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Already battered down by the Covid-19 shutdown, restaurants fear growing lawlessness in Minneapolis will kill their business

In a letter addressed to Mayor Jacob Frey and the Minneapolis City Council, a group of 40 restaurants is publicly asking Jacob Frey to address the issue of rising crime that is facing Minneapolis. According to the letter, restaurants are in desolation, in part because of events surrounding covid-19. And beyond Covid-19, the perception of growing crime in Minneapolis further threatens to kill businesses in the city. Part of the letter reads;

But this goes beyond COVID. There is no current plan of action, cure, or sense of “We’re all in this together” for the other worries plaguing downtown, specifically, the real and perceived rising rates of crime.

Even those who refuse to let fear run their lives, even those who live in the city and have spent years feeling relatively safe despite the occasional incident, are turning away. The numbers speak for themselves, and the vibrations throughout Minneapolis can’t be ignored: Perception begets reality, and the strong feelings of unsafety in our downtown are very real. No matter which side of the “defund the police” debate you fall on, the absence of communication and transparency about public safety plans creates even more fear, uncertainty and frustration.

Our business are struggling. Some are failing; several have already closed. Many others have been boarded up for months, yet continue to be hit with rent and property taxes. Our patrons are paying entertainment and stadium taxes, even with no events or activity. We are still supporting the city, but the city is not supporting us. If this trend continues, a city can take decades of work and a major movement to recover. History has proven it, and we need to reverse course before we become a lost city.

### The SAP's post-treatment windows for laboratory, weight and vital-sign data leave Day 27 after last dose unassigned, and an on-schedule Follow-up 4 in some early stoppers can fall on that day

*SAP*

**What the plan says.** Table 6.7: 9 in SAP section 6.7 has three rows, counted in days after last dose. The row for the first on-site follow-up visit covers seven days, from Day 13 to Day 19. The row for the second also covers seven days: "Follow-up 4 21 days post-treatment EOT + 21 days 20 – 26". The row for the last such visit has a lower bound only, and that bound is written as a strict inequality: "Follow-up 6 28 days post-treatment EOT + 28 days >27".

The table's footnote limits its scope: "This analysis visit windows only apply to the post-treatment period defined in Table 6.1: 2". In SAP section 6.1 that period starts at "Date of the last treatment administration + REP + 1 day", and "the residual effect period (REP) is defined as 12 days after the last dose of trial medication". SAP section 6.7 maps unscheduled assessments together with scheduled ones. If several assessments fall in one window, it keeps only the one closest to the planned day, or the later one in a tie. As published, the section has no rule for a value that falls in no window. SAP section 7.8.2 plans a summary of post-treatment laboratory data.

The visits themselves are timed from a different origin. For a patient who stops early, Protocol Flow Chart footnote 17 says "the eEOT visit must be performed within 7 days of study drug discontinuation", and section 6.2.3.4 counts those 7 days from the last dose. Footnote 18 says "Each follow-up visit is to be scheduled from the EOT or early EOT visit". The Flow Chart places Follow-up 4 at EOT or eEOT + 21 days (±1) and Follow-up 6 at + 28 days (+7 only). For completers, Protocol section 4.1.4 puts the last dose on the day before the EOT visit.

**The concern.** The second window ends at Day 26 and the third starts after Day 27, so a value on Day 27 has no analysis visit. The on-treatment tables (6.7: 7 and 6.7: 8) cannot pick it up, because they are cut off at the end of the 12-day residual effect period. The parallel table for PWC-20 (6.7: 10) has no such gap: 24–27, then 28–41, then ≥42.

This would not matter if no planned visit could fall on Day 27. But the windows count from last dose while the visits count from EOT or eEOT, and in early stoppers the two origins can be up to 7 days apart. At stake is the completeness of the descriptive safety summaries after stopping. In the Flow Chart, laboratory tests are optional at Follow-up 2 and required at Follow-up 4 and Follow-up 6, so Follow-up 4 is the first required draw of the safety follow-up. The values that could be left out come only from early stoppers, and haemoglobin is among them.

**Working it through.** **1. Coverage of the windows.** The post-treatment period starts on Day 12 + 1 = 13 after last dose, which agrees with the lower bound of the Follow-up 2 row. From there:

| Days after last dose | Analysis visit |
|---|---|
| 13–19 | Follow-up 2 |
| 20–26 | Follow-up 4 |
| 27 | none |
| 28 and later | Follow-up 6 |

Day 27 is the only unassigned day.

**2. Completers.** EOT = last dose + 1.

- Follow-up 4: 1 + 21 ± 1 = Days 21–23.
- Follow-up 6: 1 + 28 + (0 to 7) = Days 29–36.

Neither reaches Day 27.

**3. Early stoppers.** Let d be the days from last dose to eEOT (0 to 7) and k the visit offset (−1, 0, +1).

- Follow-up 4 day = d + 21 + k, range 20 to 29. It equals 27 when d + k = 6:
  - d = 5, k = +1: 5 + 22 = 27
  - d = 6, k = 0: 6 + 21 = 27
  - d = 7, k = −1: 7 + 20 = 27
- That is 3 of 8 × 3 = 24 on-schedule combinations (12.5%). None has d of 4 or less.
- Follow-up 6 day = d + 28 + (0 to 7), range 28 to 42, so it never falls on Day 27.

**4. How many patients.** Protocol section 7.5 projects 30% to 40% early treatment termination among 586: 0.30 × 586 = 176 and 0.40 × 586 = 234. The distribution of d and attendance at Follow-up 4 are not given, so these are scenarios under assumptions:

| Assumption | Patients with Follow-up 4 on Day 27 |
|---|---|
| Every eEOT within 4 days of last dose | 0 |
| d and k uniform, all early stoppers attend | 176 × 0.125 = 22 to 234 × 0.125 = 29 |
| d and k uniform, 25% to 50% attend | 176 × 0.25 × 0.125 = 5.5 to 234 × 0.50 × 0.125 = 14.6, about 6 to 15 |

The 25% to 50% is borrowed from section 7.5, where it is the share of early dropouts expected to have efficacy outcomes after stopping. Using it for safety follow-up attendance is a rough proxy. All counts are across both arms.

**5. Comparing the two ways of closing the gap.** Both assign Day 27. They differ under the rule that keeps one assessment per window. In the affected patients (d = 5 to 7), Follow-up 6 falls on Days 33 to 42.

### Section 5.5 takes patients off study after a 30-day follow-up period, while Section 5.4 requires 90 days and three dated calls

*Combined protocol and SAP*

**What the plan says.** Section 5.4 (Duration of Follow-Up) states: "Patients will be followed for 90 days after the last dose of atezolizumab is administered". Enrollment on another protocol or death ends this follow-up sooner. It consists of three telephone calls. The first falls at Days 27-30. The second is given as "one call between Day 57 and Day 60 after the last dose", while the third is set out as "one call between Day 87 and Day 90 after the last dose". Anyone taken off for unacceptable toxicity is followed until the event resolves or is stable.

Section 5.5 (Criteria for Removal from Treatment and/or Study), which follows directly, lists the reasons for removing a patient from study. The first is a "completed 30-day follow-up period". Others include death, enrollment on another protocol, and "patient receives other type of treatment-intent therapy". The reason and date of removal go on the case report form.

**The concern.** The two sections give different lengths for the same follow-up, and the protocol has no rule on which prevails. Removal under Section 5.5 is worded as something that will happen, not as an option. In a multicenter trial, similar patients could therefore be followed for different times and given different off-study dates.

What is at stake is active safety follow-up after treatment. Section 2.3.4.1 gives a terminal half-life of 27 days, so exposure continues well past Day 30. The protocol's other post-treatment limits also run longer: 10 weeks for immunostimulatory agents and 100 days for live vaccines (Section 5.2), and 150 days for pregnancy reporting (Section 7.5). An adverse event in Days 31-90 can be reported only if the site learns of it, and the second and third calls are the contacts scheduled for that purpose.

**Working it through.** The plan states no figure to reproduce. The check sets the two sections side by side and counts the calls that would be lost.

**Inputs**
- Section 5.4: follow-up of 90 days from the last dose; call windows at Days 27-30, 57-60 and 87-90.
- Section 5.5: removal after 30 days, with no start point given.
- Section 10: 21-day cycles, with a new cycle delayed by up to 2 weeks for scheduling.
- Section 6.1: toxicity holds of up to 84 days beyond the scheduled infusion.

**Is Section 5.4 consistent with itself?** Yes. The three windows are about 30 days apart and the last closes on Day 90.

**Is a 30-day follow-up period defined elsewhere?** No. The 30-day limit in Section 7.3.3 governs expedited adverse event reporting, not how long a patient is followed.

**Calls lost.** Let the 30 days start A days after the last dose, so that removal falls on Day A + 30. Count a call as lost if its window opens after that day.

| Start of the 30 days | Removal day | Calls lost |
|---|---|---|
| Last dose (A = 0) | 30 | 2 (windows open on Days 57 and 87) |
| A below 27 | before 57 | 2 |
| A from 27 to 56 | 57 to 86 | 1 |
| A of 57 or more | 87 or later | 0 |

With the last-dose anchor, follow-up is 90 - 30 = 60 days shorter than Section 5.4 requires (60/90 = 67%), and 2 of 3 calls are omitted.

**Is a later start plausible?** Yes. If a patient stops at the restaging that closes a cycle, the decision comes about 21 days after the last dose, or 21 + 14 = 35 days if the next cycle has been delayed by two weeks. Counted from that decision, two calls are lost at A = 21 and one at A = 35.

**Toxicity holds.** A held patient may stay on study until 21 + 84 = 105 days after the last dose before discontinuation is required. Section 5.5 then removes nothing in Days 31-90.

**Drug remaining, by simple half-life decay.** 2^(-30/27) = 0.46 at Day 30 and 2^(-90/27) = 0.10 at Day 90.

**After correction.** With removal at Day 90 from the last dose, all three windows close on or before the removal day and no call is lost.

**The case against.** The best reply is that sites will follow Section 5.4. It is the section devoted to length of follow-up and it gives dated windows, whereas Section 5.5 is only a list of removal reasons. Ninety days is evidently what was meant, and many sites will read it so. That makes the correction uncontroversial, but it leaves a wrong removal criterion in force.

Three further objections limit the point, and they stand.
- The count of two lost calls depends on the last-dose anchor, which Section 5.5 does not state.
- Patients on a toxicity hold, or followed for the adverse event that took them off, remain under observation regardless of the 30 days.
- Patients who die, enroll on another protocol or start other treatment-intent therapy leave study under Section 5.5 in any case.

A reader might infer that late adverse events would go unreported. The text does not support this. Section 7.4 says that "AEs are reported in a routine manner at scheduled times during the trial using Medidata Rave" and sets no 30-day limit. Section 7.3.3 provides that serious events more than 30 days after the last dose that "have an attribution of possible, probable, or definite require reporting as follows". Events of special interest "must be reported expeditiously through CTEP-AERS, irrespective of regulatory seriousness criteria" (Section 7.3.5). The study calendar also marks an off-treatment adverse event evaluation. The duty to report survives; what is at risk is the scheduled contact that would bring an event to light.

It’s exciting and encouraging to see more companies signing leases downtown, but behind the scenes, a large number of businesses are considering or are already moving outside of the city. Losing us puts at risk the very infrastructure that energizes and makes an urban environment compelling. It’s becoming too easy to celebrate in the good news while turning a blind eye to the bad.

We are asking for acknowledgement from you of the Minneapolis crisis, and yes, it is a crisis. We are asking for practices that will encourage a return to business and a return to the downtown offices. We are asking for the city to do its job in the prevention of theft and destruction, with no tolerance for violence and assault. We are asking for support for the businesses that have long served as blocks in the city’s foundation—some even for decades.

We are asking you to stand up, take action, help us fight, and help us be part of the city’s future to make this city vibrant again before it’s too late. We need the people back, and we need to ensure their safety.

Please let us know your plan.

Rising crime is bad for business

These businesses have a good reason to worry. No single person of business thrives in an environment they feel unsafe. This is why people leave crime-ridden cities taking their jobs, businesses, and incomes with them to their new place. And if they cannot move, they live in fear, unable to freely invest in their communities, either socially or economically.

We have already observed the recent trend of people buying guns and ammunition at record rates in Minnesota. This is a direct result of the social and civil unrest that plagues Minneapolis and has left people feeling unsafe. And if this trend continues, it will not be too long till Minneapolis resembles some kind of a ghost town.

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